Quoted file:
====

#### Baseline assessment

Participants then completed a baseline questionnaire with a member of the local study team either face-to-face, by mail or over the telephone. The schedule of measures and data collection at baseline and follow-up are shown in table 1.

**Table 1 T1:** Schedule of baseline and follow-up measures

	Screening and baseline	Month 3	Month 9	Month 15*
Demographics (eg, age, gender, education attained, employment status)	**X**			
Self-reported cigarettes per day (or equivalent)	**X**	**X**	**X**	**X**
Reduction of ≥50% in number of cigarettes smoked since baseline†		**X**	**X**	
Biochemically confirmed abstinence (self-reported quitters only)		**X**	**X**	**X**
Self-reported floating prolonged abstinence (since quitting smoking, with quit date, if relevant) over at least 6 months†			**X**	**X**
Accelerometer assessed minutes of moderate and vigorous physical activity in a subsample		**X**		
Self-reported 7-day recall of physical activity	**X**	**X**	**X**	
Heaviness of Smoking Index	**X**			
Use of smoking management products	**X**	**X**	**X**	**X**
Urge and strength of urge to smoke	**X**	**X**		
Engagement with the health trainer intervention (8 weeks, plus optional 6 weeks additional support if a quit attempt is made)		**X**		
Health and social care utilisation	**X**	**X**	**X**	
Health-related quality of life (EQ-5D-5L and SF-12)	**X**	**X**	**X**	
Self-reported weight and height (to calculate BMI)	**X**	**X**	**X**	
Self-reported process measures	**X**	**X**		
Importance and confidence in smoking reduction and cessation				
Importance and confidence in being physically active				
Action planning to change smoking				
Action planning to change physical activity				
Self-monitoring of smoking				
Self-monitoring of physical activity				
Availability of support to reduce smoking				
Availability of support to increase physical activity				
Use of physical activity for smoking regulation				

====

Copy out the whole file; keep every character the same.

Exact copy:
#### Baseline assessment

Participants then completed a baseline questionnaire with a member of the local study team either face-to-face, by mail or over the telephone. The schedule of measures and data collection at baseline and follow-up are shown in table 1.

**Table 1 T1:** Schedule of baseline and follow-up measures

	Screening and baseline	Month 3	Month 9	Month 15*
Demographics (eg, age, gender, education attained, employment status)	**X**			
Self-reported cigarettes per day (or equivalent)	**X**	**X**	**X**	**X**
Reduction of ≥50% in number of cigarettes smoked since baseline†		**X**	**X**	
Biochemically confirmed abstinence (self-reported quitters only)		**X**	**X**	**X**
Self-reported floating prolonged abstinence (since quitting smoking, with quit date, if relevant) over at least 6 months†			**X**	**X**
Accelerometer assessed minutes of moderate and vigorous physical activity in a subsample		**X**		
Self-reported 7-day recall of physical activity	**X**	**X**	**X**	
Heaviness of Smoking Index	**X**			
Use of smoking management products	**X**	**X**	**X**	**X**
Urge and strength of urge to smoke	**X**	**X**		
Engagement with the health trainer intervention (8 weeks, plus optional 6 weeks additional support if a quit attempt is made)		**X**		
Health and social care utilisation	**X**	**X**	**X**	
Health-related quality of life (EQ-5D-5L and SF-12)	**X**	**X**	**X**	
Self-reported weight and height (to calculate BMI)	**X**	**X**	**X**	
Self-reported process measures	**X**	**X**		
Importance and confidence in smoking reduction and cessation				
Importance and confidence in being physically active				
Action planning to change smoking				
Action planning to change physical activity				
Self-monitoring of smoking				
Self-monitoring of physical activity				
Availability of support to reduce smoking				
Availability of support to increase physical activity				
Use of physical activity for smoking regulation				